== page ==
1988: My dad and I on our way to the airport to get me to college.

But once I was out of college, I had shut many doors behind me. Acting, playing French horn, academic competitions, drawing, even chemistry were all behind me. I still baked, I still read and wrote. I just changed my mind about being a chemistry major and focused on journalism. As life progressed and I made decisions to major in journalism, my other minor interests had to be sacrificed as I took more and more classes in my major. Then when I graduated, I worked 40 hours a week as a copy editor, further narrowing my journalistic interests, at least for the time, on editing rather than writing. As an adult and a college graduate, I had work to do. I had less time to explore and be general. Of a necessity, some interests had to be sacrificed.

My life further was changed when I decided to marry and when I decided to have each of my four daughters. Each of those choices opened up gorgeous paths with all kinds of interesting and beautiful plants along the road (not to mention some thorns and hills, let me add). But when I chose those doors, many others closed behind me. There were just certain things I would never do.

As a mother with children all at home, some teens, one just about to start school, and one in the middle, I have a road full of carriages to push along or to supervise. I can’t leave this path and try another one. When they’re all grown, I’ll have some different paths open up to me, some different doors to try out. But they won’t be the exact ones I might have tried before I went down those paths at ages 18, 23 and 26, for instance.

Sometimes I feel the loss of those paths never taken, considered but left behind. I admit I do envy others on different roads, on occasion, when my choices and their choices have put us past very different doors. Some have what I might consider “exciting” or “glamorous” lives. No, I am not talking about celebrities or anything like that. But I might have really enjoyed going into the foreign service as one friend did. I love to be in different places and get to know them, as well as the people populating them. I love languages and find different cultures fascinating. I would have loved to be a book editor at a big publishing house in New York. But either of those options would have been very difficult either with children or with the lifestyle I have decided is the way I’d like to raise my children, and where and how. (Yes, there are diplomats with kids or editors with kids, but I don’t see myself doing either of those jobs the way I’d like to do them at the same time as raising my children the way I’d like to do it. It’s as simple as that.)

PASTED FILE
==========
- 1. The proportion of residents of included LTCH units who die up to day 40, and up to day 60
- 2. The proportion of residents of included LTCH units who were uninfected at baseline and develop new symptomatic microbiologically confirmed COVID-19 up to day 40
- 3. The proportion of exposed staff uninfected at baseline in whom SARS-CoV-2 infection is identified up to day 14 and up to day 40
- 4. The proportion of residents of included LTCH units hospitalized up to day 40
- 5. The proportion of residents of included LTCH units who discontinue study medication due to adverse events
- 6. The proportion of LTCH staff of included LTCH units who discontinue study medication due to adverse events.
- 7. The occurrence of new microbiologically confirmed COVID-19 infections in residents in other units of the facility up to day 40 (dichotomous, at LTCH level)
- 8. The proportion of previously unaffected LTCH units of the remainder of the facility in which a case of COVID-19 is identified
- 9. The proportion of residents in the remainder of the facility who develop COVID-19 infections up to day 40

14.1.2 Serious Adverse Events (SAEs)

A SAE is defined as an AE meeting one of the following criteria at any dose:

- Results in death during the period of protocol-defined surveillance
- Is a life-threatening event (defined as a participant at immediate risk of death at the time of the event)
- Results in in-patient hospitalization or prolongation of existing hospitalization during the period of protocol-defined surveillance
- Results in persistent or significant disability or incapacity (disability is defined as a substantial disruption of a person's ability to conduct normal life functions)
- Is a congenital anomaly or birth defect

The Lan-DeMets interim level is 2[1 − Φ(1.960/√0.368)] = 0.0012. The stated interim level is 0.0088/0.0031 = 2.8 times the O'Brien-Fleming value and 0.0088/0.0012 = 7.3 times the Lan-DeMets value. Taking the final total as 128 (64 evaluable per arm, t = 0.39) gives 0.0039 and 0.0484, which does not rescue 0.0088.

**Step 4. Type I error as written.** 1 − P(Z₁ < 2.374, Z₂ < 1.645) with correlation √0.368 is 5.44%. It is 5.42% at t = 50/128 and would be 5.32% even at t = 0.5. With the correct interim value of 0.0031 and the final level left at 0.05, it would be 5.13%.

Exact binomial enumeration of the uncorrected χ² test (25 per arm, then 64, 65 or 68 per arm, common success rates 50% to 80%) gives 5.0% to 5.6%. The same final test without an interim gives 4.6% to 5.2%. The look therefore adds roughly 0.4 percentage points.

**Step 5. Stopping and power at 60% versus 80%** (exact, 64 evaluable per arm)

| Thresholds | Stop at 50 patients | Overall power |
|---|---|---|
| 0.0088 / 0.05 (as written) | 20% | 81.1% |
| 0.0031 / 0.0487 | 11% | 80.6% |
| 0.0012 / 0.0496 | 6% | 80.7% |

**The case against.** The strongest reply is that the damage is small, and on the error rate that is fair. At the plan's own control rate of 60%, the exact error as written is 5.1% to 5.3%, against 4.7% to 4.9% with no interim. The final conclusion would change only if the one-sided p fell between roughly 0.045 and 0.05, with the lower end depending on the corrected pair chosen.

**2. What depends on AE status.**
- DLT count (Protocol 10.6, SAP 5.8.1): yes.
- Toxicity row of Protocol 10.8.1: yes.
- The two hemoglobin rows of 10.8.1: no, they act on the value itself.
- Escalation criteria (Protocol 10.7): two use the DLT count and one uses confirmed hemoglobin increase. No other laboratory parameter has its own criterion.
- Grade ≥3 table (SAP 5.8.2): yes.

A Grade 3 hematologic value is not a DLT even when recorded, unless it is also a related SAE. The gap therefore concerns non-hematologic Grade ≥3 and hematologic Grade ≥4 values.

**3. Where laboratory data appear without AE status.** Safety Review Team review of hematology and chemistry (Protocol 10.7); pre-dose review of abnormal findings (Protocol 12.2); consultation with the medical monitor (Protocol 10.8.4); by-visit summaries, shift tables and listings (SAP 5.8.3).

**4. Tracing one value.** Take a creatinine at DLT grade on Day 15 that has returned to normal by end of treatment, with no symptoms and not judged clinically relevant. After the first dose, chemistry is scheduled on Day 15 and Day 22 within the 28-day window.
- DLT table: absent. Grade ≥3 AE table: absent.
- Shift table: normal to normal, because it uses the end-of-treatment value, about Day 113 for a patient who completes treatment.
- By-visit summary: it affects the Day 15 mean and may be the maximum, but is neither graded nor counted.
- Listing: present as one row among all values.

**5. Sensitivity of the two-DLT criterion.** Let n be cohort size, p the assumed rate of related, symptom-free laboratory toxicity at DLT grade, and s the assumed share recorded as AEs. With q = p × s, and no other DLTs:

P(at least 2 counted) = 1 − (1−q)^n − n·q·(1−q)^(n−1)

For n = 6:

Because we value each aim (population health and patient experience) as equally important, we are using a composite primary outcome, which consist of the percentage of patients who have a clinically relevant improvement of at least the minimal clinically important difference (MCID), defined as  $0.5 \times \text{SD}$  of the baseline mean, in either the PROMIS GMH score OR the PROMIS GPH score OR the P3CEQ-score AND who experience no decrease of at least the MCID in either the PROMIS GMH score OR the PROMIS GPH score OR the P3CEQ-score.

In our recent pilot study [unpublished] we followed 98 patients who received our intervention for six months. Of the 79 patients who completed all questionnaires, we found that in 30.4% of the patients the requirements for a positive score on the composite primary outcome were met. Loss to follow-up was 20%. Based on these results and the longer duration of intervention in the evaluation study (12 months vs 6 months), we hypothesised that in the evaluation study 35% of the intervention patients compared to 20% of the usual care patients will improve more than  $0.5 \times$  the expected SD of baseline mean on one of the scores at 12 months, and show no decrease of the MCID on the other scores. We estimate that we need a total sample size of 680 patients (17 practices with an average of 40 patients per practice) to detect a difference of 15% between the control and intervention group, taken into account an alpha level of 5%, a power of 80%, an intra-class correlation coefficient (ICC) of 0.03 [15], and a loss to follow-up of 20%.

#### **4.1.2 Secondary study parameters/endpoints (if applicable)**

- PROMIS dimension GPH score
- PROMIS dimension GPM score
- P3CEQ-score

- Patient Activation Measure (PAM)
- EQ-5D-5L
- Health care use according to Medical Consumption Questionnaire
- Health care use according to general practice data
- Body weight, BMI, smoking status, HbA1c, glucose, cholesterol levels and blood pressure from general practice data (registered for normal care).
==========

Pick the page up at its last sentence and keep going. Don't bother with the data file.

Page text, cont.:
I know there are still some interesting doors ahead of me, and I look forward to them. But I am now trying to really come to terms with the fact that the doors coming up are not going to be as plentiful or the same options as the doors I had ahead of me 20 years ago. I think that’s much of what aging and maturing and growing up really means. We come to grips with the naked truth that we are not who we were when we were young. Life is not an endless stream of possibilities anymore. We’ve already chosen many of those possibilities, and they are no longer dreams ahead of us but memories behind us. Our bodies are not the same as they were, our faces and hair not the same, our hearts and minds are not the same. On the first count, our society today, unfortunately, doesn’t allow us to gracefully accept that our bodies and faces are going to age and not look “fresh and young” anymore. In fact, society is urging us to do all we can to fight that fact. But all we can do is postpone it for a bit, not ignore it or stave it off entirely. On the count of our hearts and minds, however, I would like to think that despite missing some of those fun things I dabbled in as a young person, and just having the entire panorama of possibilities still ahead, that now I can be mostly satisfied with the paths I’ve chosen and where I am now. I got a good education, I’ve done some interesting work, I’ve traveled and lived in a variety of places and met many wonderful people, I’ve raised (so far) some amazing daughters. I’ve loved and been loved. I’ve experienced life, and I’ve been happy.

Me and my daughters, 2010. So much promise, so many doors.

Now, I see all the doors standing open to my daughters and feel pangs of memory of how it feels to be in their shoes. But I am excited for them and all that lies ahead in their young lives. I’m doing what I can not just to make interesting choices among the options available for me, but to support my girls as they make their own choices. What a gift that is.

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I’m not a beer drinker, nor do I hope in any way to promote drinking. But when I watch commercials, I have to admit I do get a kick out of beer ads.